Bartok: Rhapsody, Scherzo, Violin Concerto No. 1 - Fischer, Kocsis
Hungaroton HSACD 32504
Bartok: Rhapsody for Piano and Orchestra Op. 1, Scherzo for Orchestra and Piano Op. 2, Violin Concerto No. 1
Zoltán Kocsis (piano)
Budapest Festival Orchestra
Ivan Fischer (conductor)
Barnabás Kelemen (violin)
Hungarian National Philharmonic Orchestra
Zoltán Kocsis (conductor)
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Review by Graham Williams - December 19, 2007
This is the second release in Hungaroton’s ‘Bartok New Series’ edition on SACD and proves to be something of a mixed bag.
Only the Violin Concerto No. 1 is a new recording (2006), while the other two works are re-issues from a set of Bartok works, recorded by Philips in 1985-86, that also included the three Piano Concertos and the Music for Strings, Percussion and Celesta. This has now been licensed to Hungaroton by Decca and re-mastered for SACD with the addition of three, presumably artificially created, surround channels. No information, however, is given about this in the accompanying booklet.
It was certainly a good idea to couple these three early works together as the music, though in no sense characteristic of the later Bartok, is immediately engaging, teems with brilliant ideas and makes a well-filled disc lasting 74’12”.
The ‘Rhapsody for Piano and Orchestra’, whose complex history is fully detailed in the excellent notes, takes us into the world of Liszt’s Hungarian rhapsodies, albeit with a little more harmonic pungency. It is written in the manner of a czardas in which an extended slow opening section is followed by a shorter lively one. I was particularly taken with the unexpected quiet ending to the piece, a dialogue between piano and solo horn that is quite magical. The challenges of the virtuoso piano writing present no difficulty for the formidable technique of Zoltán Kocsis, and he gives a magnificent account of the piece, while Ivan Fischer and the Budapest Festival Orchestra’s accompaniment is both polished and flamboyant in equal measure. It would be hard to imagine a more exciting and idiomatic performance than this being committed to disc.
On the original manuscript, Bartok entitled his Op.2 as ‘Scherzo for Orchestra and Piano’ and although the piano makes an early entrance it is the orchestra that is the main protagonist for much of the time. It is an ambitious piece, lasting half an hour, in four contrasting but inter-related sections. These are a slow introduction and two scherzi separated by a trio. Within each of these sections the young Bartok’s febrile imagination runs riot and we are treated to an amazing melange of musical ideas, rarely much developed, but illustrating the composer’s fecundity at this stage in his life. It is hugely entertaining, though some may perhaps consider it just a little too long. Once again Kocsis, Fischer and the BFO give an impeccable performance of this fascinating work.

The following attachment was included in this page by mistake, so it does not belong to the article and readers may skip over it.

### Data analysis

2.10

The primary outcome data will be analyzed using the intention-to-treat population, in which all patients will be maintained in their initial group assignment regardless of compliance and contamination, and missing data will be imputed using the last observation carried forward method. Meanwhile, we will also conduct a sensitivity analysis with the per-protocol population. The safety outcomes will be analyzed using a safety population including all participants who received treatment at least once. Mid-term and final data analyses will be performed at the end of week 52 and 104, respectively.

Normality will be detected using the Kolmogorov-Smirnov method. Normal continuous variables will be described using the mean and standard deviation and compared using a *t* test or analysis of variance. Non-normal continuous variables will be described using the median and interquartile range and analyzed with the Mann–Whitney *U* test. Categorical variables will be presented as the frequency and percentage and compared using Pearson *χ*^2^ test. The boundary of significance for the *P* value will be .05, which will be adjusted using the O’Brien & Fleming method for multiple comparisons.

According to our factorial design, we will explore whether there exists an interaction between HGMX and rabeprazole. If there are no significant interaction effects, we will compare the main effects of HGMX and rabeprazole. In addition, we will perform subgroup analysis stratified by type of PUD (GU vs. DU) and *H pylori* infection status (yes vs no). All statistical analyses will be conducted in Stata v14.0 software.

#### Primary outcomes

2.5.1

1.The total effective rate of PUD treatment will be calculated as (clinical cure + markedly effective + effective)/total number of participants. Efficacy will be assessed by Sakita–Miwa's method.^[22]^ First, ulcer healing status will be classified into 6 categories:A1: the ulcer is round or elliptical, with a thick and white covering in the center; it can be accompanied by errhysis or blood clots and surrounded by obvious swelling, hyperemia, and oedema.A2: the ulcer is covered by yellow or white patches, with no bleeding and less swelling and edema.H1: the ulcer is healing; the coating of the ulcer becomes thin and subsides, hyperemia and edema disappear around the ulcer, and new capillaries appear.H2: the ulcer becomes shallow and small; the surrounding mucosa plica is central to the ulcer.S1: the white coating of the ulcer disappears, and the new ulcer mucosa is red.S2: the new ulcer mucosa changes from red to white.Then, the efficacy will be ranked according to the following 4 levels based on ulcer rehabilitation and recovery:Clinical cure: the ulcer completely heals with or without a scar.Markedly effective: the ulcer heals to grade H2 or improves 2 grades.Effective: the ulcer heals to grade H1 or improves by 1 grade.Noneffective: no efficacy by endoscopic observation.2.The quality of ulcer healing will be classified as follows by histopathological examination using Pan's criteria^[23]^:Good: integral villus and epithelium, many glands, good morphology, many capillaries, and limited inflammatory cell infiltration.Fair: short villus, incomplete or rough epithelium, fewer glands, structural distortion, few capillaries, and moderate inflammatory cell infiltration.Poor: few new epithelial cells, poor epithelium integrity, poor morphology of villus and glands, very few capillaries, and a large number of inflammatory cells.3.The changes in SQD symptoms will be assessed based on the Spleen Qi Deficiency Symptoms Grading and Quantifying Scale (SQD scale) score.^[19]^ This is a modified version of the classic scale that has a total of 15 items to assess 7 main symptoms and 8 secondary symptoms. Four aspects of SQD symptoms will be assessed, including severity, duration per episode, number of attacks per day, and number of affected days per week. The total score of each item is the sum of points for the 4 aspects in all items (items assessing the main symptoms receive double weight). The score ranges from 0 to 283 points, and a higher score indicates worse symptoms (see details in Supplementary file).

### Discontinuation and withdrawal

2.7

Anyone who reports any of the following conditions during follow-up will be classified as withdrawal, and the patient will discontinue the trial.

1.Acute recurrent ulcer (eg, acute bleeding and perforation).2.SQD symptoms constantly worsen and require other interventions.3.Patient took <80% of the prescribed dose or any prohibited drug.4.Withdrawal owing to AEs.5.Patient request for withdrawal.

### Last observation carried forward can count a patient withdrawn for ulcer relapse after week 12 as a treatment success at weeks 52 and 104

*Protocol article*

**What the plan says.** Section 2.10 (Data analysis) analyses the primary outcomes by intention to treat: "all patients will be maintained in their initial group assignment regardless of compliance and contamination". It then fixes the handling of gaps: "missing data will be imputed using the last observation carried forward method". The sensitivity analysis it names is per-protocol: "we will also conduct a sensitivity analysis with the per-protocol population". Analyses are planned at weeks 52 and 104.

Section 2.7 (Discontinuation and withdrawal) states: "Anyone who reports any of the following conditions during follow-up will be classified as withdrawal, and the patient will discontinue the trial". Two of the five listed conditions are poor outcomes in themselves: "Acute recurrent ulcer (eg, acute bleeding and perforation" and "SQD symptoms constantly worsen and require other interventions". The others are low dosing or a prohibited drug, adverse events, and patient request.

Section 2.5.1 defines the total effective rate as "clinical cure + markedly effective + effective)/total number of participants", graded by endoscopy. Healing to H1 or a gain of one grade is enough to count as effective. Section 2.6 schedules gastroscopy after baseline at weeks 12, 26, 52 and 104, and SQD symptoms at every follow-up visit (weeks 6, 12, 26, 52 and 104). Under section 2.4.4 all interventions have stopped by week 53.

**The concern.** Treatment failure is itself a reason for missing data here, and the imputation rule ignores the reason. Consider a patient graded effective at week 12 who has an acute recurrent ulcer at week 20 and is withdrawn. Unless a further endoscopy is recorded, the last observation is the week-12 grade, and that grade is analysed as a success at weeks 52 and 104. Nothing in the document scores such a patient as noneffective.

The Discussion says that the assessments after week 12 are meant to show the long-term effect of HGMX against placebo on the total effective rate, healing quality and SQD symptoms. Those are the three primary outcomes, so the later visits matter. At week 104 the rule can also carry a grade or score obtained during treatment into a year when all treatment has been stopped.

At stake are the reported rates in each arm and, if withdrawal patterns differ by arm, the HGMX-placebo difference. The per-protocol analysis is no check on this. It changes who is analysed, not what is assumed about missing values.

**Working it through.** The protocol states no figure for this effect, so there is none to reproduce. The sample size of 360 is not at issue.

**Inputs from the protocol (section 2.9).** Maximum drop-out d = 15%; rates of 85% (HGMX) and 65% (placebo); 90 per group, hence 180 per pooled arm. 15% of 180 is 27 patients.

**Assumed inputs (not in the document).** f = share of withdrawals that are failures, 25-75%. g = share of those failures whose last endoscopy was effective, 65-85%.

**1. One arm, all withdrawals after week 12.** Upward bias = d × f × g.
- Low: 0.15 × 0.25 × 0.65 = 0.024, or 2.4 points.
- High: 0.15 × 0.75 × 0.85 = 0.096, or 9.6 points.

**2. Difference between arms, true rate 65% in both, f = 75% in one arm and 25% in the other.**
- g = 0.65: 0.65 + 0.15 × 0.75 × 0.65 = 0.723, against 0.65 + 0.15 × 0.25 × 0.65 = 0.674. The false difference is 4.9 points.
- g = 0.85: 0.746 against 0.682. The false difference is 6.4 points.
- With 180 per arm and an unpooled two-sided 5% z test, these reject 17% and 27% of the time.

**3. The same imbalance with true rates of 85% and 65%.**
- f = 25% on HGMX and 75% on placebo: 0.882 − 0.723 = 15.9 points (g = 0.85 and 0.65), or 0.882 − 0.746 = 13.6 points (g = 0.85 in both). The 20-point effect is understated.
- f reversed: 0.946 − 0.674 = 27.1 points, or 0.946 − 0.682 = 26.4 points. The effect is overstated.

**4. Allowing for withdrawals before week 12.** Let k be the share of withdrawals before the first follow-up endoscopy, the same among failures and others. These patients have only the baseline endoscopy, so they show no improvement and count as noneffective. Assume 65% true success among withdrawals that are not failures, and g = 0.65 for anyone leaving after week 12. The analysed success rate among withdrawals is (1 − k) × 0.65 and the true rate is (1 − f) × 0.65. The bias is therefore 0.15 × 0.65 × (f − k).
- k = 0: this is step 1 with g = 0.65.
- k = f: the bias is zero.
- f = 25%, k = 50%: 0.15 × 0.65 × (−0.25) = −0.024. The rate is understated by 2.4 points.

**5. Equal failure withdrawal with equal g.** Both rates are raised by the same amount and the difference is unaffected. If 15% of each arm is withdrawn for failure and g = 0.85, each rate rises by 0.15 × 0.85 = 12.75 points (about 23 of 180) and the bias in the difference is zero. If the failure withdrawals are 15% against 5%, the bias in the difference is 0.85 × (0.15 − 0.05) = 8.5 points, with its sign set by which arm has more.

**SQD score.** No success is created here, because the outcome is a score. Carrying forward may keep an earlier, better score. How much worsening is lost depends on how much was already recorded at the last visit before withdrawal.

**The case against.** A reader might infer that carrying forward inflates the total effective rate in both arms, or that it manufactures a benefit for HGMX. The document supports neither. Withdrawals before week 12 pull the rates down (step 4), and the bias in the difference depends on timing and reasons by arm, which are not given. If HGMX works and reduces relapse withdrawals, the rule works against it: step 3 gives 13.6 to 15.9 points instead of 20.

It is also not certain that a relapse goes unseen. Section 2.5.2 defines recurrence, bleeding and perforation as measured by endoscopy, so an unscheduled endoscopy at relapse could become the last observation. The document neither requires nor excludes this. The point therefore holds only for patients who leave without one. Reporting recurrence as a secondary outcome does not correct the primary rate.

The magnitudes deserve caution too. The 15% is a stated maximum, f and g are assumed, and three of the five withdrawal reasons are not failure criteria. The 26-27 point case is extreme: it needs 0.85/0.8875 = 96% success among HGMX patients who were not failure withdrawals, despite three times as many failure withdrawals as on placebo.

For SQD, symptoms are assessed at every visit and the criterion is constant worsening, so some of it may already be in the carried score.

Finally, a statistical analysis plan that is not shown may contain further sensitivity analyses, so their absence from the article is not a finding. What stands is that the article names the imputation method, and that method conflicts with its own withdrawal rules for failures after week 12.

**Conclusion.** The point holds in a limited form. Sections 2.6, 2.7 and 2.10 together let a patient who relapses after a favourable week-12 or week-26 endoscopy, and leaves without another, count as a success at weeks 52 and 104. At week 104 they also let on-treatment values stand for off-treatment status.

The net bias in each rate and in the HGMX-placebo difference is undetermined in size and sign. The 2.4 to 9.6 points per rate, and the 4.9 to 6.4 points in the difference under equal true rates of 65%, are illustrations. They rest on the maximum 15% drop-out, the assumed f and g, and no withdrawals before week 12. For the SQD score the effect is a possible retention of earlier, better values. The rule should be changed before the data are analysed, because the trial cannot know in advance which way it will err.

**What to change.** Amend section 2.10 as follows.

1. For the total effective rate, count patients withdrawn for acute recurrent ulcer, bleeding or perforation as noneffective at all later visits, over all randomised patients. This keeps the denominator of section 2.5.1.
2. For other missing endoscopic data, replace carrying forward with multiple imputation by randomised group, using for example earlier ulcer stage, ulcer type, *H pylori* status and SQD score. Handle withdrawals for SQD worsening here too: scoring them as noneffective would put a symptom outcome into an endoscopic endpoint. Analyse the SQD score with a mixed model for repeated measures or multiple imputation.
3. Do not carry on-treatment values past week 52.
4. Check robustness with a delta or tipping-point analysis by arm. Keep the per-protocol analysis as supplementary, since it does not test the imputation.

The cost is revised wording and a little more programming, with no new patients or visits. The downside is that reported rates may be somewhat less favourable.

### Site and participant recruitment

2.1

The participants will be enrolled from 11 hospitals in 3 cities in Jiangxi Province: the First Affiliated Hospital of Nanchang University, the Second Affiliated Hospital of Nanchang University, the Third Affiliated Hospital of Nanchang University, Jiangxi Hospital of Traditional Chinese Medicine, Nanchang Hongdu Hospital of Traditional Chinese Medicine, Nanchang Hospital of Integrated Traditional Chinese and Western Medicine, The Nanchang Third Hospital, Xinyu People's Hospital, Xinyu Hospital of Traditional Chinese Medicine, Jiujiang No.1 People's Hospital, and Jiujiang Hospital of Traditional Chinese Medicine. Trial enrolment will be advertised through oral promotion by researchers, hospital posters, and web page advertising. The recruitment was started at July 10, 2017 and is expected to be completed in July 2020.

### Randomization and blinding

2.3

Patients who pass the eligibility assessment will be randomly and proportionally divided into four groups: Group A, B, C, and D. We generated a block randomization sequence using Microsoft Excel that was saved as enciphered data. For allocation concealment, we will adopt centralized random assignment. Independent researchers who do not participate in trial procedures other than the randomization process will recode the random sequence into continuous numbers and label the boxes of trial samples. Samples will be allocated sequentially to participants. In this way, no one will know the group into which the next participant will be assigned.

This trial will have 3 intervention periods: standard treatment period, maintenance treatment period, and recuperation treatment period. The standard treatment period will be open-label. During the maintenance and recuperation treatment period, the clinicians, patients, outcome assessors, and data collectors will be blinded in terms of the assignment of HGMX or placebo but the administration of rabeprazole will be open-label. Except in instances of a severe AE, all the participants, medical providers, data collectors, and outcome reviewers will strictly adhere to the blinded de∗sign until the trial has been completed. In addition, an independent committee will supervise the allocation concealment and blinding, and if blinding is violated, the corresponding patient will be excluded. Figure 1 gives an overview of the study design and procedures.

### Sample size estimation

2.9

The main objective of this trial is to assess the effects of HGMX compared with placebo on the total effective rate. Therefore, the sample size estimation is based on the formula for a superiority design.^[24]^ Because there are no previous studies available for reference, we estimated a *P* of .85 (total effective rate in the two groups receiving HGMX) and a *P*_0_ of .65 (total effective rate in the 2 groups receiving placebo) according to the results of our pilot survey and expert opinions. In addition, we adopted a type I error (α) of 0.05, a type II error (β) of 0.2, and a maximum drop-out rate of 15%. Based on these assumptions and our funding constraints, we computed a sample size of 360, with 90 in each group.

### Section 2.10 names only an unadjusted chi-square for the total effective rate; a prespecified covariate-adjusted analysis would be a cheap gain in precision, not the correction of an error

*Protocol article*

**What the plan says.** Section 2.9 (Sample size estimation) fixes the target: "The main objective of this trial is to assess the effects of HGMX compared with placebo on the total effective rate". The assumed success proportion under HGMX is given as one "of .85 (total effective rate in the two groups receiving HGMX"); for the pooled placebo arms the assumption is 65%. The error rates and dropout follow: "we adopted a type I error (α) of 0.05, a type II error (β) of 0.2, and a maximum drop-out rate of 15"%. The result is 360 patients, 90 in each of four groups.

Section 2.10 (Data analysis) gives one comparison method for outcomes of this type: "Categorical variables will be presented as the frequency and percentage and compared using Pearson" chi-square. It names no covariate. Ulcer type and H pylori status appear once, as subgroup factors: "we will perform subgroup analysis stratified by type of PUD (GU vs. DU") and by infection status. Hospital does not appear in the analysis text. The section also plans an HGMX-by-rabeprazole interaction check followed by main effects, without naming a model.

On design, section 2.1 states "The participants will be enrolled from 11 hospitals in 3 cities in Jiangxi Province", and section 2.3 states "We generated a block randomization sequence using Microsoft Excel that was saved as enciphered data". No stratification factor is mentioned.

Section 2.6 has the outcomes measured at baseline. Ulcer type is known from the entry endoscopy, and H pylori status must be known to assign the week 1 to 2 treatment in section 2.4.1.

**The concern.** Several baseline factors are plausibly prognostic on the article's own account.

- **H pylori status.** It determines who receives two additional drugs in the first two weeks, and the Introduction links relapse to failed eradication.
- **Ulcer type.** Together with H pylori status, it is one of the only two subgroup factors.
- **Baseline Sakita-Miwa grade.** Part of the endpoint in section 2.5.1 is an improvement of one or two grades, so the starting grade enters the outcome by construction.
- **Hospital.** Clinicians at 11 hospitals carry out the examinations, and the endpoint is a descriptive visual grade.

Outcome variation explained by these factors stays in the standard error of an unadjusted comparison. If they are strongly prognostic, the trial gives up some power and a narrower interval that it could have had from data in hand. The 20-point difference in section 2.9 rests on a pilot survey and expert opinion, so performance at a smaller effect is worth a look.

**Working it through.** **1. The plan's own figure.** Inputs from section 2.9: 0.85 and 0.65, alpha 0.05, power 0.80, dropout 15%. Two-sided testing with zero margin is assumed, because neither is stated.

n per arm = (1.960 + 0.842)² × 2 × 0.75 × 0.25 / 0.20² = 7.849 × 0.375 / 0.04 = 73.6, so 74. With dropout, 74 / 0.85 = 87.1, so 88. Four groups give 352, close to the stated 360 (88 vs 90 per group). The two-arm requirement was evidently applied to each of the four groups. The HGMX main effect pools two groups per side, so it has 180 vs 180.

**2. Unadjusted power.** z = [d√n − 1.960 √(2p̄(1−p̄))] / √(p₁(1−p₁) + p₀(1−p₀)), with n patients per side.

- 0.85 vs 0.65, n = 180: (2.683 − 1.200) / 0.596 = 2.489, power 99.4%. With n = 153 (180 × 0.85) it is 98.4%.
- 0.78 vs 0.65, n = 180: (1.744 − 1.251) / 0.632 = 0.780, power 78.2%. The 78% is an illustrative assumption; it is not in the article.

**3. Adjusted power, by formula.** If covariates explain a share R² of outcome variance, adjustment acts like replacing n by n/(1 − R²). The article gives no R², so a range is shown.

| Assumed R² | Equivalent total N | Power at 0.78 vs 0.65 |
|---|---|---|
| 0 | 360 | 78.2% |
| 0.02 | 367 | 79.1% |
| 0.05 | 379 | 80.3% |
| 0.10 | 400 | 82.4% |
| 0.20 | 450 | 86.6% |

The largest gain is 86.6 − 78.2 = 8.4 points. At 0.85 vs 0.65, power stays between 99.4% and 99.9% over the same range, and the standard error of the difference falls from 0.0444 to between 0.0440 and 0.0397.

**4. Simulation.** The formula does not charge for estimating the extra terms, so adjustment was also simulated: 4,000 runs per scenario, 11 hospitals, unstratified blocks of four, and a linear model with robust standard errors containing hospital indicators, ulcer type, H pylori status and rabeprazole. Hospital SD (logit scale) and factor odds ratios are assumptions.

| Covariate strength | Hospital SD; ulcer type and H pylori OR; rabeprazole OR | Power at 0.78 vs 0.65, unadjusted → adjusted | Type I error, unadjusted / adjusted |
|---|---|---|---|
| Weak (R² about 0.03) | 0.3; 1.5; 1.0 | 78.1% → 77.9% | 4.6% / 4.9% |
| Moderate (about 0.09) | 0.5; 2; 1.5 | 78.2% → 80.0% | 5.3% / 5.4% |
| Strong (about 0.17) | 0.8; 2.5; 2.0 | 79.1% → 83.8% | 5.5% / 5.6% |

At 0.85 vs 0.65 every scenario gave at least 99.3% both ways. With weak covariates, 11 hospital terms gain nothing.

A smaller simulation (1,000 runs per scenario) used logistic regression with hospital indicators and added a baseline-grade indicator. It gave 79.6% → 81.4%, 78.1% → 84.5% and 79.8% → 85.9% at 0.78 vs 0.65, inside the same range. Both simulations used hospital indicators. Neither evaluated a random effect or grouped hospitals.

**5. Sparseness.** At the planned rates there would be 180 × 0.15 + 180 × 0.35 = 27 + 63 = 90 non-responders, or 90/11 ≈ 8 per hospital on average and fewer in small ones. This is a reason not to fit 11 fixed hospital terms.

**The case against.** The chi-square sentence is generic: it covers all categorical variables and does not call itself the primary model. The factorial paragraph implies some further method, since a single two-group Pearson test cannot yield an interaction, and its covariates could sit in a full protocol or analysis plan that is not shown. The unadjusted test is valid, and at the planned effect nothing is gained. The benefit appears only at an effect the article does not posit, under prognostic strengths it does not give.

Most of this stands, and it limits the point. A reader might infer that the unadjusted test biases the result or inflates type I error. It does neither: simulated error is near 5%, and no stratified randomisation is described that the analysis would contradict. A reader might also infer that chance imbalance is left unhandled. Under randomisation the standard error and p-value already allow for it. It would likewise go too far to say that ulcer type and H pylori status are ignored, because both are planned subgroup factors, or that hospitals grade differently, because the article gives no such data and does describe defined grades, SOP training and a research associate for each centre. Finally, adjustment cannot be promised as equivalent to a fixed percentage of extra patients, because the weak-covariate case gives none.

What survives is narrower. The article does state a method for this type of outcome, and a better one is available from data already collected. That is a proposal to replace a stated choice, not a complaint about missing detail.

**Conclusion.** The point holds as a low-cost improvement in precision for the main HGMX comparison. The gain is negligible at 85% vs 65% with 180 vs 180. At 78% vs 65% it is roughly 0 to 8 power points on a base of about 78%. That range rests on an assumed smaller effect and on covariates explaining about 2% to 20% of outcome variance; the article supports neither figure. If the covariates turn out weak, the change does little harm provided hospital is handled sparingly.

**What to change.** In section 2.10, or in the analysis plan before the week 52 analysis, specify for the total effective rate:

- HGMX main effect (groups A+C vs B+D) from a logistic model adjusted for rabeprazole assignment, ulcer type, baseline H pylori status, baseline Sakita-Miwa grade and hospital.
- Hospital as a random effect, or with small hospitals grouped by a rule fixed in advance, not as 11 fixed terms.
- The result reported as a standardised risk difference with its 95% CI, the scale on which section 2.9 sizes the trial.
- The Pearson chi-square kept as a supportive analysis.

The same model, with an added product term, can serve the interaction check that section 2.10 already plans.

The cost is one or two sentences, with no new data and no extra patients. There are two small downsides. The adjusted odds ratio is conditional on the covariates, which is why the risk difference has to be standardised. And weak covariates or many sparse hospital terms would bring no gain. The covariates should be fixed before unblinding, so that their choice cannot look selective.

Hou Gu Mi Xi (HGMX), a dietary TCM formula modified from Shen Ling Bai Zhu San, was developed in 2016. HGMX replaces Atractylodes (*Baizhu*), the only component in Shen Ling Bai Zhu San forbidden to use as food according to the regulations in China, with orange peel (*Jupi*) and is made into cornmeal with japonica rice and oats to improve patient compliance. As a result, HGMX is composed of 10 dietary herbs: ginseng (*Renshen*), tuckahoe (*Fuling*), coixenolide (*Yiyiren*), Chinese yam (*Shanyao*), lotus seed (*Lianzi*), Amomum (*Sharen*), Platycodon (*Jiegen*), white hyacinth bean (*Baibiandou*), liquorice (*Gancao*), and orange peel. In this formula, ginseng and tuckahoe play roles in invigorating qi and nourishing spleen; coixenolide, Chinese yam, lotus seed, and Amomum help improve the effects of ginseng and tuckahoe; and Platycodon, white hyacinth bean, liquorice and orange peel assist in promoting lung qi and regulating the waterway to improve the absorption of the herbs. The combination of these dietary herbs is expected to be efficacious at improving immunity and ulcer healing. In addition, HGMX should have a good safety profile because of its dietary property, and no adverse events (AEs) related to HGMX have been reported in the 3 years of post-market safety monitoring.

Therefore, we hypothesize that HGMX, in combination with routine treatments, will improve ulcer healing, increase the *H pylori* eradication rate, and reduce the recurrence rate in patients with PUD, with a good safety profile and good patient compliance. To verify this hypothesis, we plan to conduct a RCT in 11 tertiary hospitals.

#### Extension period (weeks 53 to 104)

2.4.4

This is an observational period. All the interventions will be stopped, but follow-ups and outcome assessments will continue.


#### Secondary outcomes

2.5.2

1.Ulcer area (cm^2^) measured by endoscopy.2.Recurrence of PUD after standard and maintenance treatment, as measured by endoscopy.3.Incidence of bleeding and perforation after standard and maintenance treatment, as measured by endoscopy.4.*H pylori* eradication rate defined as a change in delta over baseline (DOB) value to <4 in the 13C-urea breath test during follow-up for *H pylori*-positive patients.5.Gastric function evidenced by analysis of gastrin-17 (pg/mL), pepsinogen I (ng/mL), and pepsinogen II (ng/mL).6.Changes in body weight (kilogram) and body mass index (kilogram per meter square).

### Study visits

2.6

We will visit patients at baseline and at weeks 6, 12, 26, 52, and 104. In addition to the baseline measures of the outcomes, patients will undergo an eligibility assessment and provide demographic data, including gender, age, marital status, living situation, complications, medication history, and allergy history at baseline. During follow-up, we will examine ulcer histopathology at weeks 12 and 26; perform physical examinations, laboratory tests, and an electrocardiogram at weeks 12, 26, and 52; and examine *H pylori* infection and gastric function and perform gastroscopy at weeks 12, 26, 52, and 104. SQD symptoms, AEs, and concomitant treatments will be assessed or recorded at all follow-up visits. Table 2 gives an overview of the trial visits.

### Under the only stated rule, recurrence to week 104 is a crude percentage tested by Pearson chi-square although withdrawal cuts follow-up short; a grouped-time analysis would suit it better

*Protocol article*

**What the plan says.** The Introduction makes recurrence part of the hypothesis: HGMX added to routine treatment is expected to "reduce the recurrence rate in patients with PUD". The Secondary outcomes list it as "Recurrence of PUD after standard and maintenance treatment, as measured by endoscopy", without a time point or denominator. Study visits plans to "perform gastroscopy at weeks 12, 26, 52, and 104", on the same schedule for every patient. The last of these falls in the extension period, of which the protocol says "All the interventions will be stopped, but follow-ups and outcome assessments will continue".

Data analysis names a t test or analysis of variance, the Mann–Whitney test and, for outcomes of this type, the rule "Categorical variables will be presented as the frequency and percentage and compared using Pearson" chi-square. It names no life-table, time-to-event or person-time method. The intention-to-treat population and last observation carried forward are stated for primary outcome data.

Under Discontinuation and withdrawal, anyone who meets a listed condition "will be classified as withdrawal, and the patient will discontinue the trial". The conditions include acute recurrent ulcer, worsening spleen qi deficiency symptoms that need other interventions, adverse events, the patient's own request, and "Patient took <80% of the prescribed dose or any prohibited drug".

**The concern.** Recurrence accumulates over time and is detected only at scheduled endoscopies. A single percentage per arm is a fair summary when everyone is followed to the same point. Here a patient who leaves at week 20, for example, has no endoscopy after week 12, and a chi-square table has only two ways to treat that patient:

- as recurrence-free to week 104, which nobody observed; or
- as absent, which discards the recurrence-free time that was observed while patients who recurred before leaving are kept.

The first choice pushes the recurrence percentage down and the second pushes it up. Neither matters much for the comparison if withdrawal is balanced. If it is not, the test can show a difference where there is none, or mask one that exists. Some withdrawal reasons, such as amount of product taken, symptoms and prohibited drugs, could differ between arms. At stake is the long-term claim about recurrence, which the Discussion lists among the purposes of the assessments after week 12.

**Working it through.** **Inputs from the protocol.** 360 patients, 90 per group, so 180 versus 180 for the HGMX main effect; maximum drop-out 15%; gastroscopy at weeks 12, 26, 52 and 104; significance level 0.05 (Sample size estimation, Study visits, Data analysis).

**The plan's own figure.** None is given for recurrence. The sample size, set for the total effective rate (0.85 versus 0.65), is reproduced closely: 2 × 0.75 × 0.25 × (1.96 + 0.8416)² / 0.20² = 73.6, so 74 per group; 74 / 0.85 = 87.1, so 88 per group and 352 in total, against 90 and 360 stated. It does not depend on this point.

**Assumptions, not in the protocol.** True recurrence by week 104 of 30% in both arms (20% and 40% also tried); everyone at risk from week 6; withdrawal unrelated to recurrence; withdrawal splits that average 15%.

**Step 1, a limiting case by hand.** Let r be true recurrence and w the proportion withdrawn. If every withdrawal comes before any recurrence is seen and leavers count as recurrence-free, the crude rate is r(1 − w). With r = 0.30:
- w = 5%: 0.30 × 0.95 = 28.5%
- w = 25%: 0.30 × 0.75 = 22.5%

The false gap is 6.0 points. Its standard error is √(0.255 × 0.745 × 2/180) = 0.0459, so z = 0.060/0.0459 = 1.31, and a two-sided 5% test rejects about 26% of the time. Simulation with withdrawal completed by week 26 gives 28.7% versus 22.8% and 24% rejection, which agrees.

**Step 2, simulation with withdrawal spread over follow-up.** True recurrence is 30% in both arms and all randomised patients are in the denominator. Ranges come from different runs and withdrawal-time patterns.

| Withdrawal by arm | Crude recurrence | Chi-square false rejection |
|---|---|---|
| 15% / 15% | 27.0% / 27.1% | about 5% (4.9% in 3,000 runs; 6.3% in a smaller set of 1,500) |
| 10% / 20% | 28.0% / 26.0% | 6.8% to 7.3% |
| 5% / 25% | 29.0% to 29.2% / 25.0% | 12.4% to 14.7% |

As far as the sound is concerned, the early digital origins of both these re-masterings are often all too apparent. Kocis’s Bösendorfer, though recorded with commendable clarity, sounds a trifle shallow and lacking in bass, while the recording imparts a glassy sheen and shrillness to the violins of the Budapest Festival Orchestra when they are playing forte. The acoustic of the Italian Institute, Budapest, where these recordings were made, is certainly not as spacious as that of the new National Concert Hall, and I felt that the orchestral image was trapped between the front speakers rather than extending outside them. The surround channels, though quite audible, on this occasion add little tangible benefit.
The final work on the disc is the two-movement First Violin Concerto that Bartok composed as a declaration of love (not, however, reciprocated) for the young violinist Stefi Geyer, and the recording immediately manifests its sonic superiority over that of the previous two items. The sound is warm and spacious with a convincing, if somewhat close, balance between soloist and orchestra. The seamless and entwining lines of the concerto’s lyrical 1st movement benefit from the stylish playing of Barnabás Kelemen. He performs on a 1742 Guarneri del Gesú violin that was previously used by Dénes Kovács. Its rich dark tone is perfectly suited to this romantic music. There is much characterful playing from the Hungarian National Philharmonic Orchestra, and in particular its fine wind section. This complements Kelemen’s trenchant performance of the contrasting second movement, while throughout the concerto the alert accompaniment provided by Zoltán Kocsis shows that his conducting skills are the equal of his pianism.
More information on Barnabas Kelemen can be found at http://www.barnabaskelemen.com/index_en.htm where one can also listen to extensive examples of his playing including a couple of excerpts from Bartok’s Violin Concerto No.2, a work that I hope he might record for a future issue in this ‘New Bartok Series’.
As I have indicated, the musical and performance values of this SACD are very high indeed, but the sonics are somewhat compromised by the little-better-than-CD quality of the first two items.
Copyright © 2007 Graham Williams and HRAudio.net